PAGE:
***This article was written for the 35th Anniversary issue of Animation Magazine (June/July ’22, No. 321)***
Fans of Bob’s Burgers, the multi-Emmy-winning animated series that has become a mainstay of Sunday night appointment viewing over its 12-season run, have been eagerly awaiting the Belcher family’s theatrical debut since the project was first announced in 2017.
An animated, big-screen, musical comedy-mystery-adventure extravaganza, The Bob’s Burgers Movie, which arrived in theaters on May 27, has a little of everything that you might expect: a crisis brought on by a ruptured water main; a mystery that could help save the restaurant; snappy, spectacular musical numbers and a big, healthy portion of heart.
But the series that excels at exalting the mundane also has a few surprises in store for moviegoers, including gorgeous widescreen visuals presented in a mix of CinemaScope and anamorphic formats, with the animation produced at Fox’s Bento Box Entertainment.
Produced by Bob’s Burgers creator Loren Bouchard, Nora Smith and Janelle Momary, The Bob’s Burgers Movie was written by Bouchard and Smith, and directed by Bernard Derriman, with Bouchard also serving as co-director. The movie takes a deep dive into the psyches of all five Belchers, and their stalwart family friend Teddy, with the celebrated voice cast featuring Kristen Schaal, H. Jon Benjamin, John Roberts, Dan Mintz, Eugene Mirman, Larry Murphy, Zach Galifianakis and Kevin Kline returning for their big-screen roles.
A Star Player
As supervising director on more than 150 episodes of Bob’s Burgers before he was promoted to producer after season 10, Derriman is steeped in the North Jersey Shore world of the Belchers. The Australian native began his career in animation at Disney Animation Australia in Sydney, working in television and features, and is also a consulting producer on Bouchard’s two newer series, The Great North and Central Park.
“When you meet a star player, you know it,” Bouchard says of working with Derriman. Bouchard is the creator of Dr. Katz, Professional Therapist, which launched in 1995 and ran for six seasons before he teamed up with Brendon Small to create the beloved but short-lived series Home Movies. “I feel that I’ve benefited in some ways from having done this job for many decades now,” he notes. “Bob’s Burgers is a little more than 10 years old, but I’ve been running shows in various forms for a lot longer than that — I’ve been working in this business since I was 24 years old. Now I really see how the work is important, but just as important is making sure that when you meet collaborators who are truly special, you ring all the alarms.”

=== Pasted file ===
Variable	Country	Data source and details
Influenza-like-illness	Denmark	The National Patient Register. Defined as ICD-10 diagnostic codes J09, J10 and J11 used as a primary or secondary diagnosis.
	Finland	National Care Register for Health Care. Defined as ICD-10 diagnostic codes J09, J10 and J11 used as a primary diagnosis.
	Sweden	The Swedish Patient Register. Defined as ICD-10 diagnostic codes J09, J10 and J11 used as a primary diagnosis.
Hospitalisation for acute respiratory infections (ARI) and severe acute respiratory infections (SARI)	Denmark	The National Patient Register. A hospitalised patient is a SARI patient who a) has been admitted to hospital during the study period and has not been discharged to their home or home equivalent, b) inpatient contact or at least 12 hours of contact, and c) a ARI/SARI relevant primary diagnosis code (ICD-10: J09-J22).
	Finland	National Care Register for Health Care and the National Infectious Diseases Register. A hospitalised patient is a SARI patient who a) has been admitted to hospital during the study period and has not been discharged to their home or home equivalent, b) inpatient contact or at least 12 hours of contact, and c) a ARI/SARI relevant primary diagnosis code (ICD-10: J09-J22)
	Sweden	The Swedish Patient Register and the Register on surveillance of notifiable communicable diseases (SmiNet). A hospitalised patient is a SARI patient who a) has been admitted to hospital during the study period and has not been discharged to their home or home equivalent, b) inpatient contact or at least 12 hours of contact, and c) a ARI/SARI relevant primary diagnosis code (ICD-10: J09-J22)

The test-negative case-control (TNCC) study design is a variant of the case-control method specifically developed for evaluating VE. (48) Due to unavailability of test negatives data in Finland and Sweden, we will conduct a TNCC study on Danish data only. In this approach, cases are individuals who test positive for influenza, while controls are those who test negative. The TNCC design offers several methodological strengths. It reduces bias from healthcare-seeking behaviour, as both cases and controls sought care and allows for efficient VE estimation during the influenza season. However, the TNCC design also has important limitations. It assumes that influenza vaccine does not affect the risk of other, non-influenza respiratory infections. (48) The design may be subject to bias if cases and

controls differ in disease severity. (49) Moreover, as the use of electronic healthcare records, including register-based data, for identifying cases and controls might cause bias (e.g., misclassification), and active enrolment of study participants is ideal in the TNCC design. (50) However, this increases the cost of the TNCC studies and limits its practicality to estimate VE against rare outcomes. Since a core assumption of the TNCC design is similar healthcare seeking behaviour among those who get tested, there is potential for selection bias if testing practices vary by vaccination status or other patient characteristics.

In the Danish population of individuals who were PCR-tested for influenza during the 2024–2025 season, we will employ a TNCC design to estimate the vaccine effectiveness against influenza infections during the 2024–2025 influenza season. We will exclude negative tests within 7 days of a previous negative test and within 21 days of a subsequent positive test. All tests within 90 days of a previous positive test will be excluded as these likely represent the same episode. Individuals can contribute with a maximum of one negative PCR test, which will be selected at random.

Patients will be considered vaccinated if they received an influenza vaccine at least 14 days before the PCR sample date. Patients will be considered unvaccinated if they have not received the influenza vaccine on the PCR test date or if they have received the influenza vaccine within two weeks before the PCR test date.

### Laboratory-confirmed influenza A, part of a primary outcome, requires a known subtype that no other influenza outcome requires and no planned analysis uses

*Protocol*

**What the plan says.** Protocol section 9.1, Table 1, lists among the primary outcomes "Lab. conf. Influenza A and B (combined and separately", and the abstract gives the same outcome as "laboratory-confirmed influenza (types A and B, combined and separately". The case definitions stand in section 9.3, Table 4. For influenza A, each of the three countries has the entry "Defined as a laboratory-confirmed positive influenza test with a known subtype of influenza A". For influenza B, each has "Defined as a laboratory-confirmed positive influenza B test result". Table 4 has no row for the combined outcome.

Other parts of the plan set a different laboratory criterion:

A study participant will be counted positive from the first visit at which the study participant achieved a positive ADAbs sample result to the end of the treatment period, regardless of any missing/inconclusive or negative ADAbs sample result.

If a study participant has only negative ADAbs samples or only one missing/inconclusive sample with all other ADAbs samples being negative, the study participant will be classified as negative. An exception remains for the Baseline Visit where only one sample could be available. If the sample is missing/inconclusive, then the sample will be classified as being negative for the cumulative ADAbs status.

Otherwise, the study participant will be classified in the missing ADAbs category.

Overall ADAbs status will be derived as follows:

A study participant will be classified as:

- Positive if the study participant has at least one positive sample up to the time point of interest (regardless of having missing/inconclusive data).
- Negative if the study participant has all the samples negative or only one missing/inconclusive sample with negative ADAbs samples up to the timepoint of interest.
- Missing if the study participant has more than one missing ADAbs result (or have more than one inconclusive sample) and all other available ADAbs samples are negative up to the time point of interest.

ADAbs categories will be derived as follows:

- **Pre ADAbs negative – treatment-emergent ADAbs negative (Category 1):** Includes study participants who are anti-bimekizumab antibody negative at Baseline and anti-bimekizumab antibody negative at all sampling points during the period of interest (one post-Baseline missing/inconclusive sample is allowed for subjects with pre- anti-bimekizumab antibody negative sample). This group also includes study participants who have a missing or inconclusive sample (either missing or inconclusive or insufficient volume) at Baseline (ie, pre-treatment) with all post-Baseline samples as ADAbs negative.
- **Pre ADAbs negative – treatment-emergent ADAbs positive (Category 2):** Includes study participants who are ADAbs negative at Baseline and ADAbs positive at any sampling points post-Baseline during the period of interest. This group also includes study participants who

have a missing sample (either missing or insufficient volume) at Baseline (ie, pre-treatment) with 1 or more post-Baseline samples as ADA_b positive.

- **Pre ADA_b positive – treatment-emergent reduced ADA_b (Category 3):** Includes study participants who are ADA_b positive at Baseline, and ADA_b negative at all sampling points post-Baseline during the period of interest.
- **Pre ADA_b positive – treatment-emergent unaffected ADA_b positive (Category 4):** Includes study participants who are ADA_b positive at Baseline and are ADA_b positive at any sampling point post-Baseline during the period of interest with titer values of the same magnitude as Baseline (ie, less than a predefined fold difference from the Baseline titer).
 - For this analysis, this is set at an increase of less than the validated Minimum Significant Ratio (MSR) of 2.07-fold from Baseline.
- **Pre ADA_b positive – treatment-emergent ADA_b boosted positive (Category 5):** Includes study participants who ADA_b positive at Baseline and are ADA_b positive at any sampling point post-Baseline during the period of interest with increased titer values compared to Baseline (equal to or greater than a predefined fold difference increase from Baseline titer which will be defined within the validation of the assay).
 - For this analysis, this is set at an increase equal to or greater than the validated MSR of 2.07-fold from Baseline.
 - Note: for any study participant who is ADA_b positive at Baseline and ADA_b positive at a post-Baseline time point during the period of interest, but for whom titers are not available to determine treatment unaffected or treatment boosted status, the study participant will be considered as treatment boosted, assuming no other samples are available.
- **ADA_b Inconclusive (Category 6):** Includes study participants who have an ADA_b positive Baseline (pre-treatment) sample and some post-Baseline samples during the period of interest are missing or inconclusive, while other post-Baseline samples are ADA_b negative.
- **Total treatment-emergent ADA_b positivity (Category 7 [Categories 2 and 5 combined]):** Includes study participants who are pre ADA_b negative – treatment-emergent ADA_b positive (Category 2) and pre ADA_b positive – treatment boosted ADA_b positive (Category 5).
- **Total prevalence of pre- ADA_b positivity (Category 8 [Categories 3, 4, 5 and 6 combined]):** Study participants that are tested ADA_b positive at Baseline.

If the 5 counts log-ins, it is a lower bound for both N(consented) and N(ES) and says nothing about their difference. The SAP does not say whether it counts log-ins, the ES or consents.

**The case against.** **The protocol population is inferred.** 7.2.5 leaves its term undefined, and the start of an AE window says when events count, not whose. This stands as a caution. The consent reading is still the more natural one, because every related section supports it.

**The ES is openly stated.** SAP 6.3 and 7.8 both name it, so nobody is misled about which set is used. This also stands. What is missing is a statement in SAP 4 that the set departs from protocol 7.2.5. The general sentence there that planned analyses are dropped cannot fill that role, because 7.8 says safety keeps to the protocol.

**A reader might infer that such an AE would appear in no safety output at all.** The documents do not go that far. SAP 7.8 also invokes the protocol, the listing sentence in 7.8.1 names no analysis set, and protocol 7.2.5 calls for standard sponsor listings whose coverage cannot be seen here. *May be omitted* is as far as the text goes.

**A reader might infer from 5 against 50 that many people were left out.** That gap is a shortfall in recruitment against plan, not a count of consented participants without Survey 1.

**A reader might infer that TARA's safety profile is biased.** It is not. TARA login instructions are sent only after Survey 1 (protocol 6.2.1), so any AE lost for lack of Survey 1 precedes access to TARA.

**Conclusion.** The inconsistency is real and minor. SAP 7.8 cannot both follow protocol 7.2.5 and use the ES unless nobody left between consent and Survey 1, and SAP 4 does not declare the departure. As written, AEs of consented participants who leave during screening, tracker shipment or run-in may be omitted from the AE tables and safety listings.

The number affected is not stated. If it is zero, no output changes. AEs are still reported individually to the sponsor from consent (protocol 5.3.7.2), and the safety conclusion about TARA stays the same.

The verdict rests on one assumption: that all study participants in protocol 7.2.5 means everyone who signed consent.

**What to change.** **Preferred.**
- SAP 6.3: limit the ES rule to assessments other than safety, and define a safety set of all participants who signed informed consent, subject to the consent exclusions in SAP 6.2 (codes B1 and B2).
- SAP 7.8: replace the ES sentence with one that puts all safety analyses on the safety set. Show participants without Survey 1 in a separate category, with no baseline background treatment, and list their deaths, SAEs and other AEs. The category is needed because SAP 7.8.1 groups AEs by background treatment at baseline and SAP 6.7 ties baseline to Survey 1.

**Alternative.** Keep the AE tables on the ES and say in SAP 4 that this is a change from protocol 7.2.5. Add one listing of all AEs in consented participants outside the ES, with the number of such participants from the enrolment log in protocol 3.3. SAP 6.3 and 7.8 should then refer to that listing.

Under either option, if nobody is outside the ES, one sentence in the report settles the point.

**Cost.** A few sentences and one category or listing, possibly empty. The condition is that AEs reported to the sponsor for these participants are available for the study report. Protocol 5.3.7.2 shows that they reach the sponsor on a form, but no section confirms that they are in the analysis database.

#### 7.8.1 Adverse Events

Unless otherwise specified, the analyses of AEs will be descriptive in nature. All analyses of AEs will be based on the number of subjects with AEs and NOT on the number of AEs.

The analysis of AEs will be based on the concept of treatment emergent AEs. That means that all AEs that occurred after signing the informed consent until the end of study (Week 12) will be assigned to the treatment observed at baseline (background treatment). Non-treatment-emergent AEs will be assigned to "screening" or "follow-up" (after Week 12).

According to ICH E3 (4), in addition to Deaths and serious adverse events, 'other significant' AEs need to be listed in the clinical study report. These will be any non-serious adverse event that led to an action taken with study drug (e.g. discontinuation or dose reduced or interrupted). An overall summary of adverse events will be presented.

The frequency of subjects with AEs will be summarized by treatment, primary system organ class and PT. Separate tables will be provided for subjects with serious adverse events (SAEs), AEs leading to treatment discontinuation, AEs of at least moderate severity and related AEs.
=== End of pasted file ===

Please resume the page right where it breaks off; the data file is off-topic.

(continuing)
Derriman is a problem-solver, says Bouchard, who can easily communicate complex solutions. “If we were staring at an animatic and were concerned about a shot or a motion or the clarity of a moment, he would just do a little drawing. While everyone else was scratching their heads and trying to figure it out, he would be drawing. Then, he would put the Post-it on the table, and it was so obviously the right answer. Somehow, Bernard knew. He did it again and again and again, and it was thrilling because you realize, ‘Oh, we’ve got another one. We’ve got another person who is going to make everything better.’”
Initially brought on as a story artist, Derriman wasn’t heavily involved in the project from the beginning. “Unlike Nora, who was alongside Loren from the start, I’d started from Australia working as a board artist, and then became a supervising director,” he relates. “Also, Loren focuses more on audio. It’s his thing, and that was a big part. Visual, obviously, is my bag — so we fit well together.”
All in the Details
Led by Bouchard, Derriman says the production team pays an enormous amount of attention to designing even the smallest details seen on-screen to a level he hadn’t experienced prior to Bob’s Burgers. “For instance,” he says, “if Teddy’s got a drill and he’s in the background of a scene, it’s not like a board artist just draws whatever drill that comes to mind and that’s what’s in the movie. We’ll always be digging up references, and Loren will push everyone to do that.
“If something doesn’t ring true, it’s like, ‘I’ve never seen a drill like that before.’ We’ll go into it. Every aspect of the show, we have that little extra level of reality where we try to make the props they’re using more realistic, more believable.”